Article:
The story of THE LOST PLATOON of the Vietnam War is a story CBS News has been covering for half a century. Of the eight survivors, three have been sharing their experiences with us over the years, including a report by Bruce Morton first broadcast in 1982. So how are they today? On This Memorial Day weekend, John Blackstone picks up the story:
Fifty years to the day after most of his platoon was killed in a Vietnam jungle, Clifford Rountree has found serenity on a northern California river, teaching another Vietnam vet how to fly fish. "That looks like a good one, man!"
Rountree said, "A lot of us have been in combat. And it is healthy for us to hang out together. You know, it's good to be here in this environment with another veteran."
Rountree prefers not to dwell on the battle that left shrapnel in his arm … that he survived by playing dead. The fighting he'd willingly forget; the 22 men who died, he never will.
"I don't think there's too many days that go by that I don't think about them, and their families, and the loss and the hurt that they had to suffer," he said.
In Texas, another survivor of the battle, Kenny Barker, has a wall full of memories.
"When you are thinking about it, like today, it brings you back to the reality of the time," he said.
That time, 50 years ago, is never far from his thoughts.
"There are very few days that go by that a sound, or a smell, a sight, something will throw you back into that," Barker said.
In the ambush Victor Renza took a bullet in the back. Lying there, he could taste the blood in his mouth.
"Yes. I thought for sure I was going to die," Renza said.
Fifty years later, to the day, he carried a wreath to the Vietnam Memorial: "This list is the guys that were killed in my platoon that day. They take up a whole section of the wall."
Back in 1982, it was Renza who organized the survivors' reunion at the wall. But he's returned many times since.
"I feel a calmness about going there," he said. "And I see my friends' names, and I am okay with it. I know that I gotta deal with it. I moved on with my life."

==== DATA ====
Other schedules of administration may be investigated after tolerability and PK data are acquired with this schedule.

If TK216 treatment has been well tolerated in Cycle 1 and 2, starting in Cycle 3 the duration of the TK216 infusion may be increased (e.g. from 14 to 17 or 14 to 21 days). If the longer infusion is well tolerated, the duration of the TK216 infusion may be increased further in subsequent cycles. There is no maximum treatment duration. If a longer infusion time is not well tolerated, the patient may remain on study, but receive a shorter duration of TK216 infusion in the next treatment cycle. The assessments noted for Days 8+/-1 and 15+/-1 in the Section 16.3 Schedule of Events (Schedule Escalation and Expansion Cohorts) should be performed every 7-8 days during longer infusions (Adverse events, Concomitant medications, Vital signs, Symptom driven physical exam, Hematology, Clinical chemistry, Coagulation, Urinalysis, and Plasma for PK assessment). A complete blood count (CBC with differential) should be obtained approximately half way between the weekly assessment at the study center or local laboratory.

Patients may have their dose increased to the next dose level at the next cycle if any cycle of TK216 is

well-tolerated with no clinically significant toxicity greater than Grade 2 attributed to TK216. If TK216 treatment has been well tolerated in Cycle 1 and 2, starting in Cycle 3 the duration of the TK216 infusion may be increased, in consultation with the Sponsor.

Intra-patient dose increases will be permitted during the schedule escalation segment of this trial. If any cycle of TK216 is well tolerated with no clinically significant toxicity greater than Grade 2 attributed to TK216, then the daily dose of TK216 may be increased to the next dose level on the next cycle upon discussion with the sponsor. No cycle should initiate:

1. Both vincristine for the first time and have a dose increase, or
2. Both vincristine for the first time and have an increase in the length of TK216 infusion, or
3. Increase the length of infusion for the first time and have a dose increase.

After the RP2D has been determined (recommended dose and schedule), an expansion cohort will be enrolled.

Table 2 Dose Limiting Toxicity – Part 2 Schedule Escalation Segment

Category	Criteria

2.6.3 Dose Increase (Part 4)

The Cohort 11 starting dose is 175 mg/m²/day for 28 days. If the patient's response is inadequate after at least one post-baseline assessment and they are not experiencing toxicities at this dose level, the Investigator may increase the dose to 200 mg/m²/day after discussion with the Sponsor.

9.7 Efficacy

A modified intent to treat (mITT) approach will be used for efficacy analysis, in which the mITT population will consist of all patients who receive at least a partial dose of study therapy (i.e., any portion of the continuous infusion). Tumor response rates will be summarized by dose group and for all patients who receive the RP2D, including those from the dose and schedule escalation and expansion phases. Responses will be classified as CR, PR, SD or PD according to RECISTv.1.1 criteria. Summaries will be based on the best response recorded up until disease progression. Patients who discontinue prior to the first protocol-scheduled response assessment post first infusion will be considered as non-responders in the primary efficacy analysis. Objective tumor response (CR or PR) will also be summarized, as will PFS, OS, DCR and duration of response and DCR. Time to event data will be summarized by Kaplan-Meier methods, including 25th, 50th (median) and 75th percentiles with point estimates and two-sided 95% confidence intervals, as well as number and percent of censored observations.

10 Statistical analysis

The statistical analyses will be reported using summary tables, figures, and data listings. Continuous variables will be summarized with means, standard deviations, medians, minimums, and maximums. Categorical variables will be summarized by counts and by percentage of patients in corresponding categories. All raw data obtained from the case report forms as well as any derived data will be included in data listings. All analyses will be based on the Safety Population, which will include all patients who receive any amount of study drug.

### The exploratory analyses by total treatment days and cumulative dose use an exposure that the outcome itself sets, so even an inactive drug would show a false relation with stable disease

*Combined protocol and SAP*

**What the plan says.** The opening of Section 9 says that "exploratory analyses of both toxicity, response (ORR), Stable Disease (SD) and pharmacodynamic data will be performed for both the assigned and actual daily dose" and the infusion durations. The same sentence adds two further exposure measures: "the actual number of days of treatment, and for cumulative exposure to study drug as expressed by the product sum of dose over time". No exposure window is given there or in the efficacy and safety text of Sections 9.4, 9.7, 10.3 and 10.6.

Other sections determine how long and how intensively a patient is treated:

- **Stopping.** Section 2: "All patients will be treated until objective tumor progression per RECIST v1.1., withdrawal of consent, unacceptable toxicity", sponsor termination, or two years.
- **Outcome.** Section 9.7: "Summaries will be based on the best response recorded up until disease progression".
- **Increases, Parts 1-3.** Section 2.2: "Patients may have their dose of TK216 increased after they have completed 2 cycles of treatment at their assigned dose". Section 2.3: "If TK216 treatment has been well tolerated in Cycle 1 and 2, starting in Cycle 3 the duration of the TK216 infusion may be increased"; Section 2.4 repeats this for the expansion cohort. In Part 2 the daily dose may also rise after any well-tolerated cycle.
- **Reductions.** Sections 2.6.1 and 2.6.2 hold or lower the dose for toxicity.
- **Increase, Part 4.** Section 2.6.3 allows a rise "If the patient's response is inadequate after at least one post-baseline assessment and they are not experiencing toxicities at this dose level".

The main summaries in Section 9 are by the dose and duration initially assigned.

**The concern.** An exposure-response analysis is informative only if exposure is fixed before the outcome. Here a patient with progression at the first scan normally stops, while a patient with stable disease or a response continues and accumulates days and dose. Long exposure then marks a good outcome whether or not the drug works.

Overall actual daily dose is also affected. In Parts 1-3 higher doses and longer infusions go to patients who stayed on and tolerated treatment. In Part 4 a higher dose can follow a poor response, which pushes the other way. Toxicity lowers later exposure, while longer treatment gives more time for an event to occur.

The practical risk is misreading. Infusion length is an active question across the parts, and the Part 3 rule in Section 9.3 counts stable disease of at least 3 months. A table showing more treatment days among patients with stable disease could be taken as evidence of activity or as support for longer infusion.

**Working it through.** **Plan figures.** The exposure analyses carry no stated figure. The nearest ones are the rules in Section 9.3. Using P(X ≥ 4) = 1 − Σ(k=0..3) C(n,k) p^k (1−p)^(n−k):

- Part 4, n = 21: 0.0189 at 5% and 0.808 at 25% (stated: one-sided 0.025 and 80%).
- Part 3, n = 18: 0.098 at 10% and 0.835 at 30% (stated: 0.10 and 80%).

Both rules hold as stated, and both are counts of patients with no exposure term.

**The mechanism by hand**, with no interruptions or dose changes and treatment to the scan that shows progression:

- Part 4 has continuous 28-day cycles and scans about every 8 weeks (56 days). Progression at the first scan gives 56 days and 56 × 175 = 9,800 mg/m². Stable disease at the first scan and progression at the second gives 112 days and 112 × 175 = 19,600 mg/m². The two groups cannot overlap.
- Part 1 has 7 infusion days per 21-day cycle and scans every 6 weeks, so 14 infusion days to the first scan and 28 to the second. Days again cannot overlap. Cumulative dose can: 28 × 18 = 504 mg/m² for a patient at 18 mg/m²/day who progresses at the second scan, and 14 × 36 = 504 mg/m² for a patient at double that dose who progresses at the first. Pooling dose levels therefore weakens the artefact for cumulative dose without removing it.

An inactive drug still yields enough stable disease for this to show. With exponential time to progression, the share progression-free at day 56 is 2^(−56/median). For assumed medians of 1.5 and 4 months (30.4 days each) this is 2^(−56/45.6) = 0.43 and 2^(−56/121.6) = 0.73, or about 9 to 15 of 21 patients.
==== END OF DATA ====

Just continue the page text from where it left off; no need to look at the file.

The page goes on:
Clifford Rountree now admits that back in 1982 he was struggling to stay sober -- a battle he's been winning for more than 30 years.
"It took some changes in my life to be able to look at it in a way where I could accept it and not be at war with it, let go of some of the anger about it," he told Blackstone.
For Kenny Barker, it's not so much survivor's guilt ("Why me?") as survivor's obligation. "Be the best you can be every day, because you can't let 22 people down," he said.
For fifty years the lives of the survivors have largely been defined by that one day: May 18, 1967.
"I have a daughter who got married five years ago, [who] insisted that her wedding would be on May 18th," Renza said. "This is hard to talk about! So I tried to talk her out of it, and she said, 'No, I want that to be a happy day for you.'"
So on that May 18th, Renza walked his daughter down the aisle. "And the guys who fought side-by-side with me that day were sitting at the reception and at the church."
And on May 18th this year, the 50th anniversary of the battle, she joined her father at the Vietnam Memorial.
Staring at the names on the wall, Renza said, "This is so good to be here at this wall and honor these guys."
Saluting them, he humbly said, "Thank you for your service."
For more info:
- "Nine Days in May: The Battles of the 4th Infantry Division on the Cambodian Border, 1967" by Warren K. Wilkins (University of Oklahoma Press)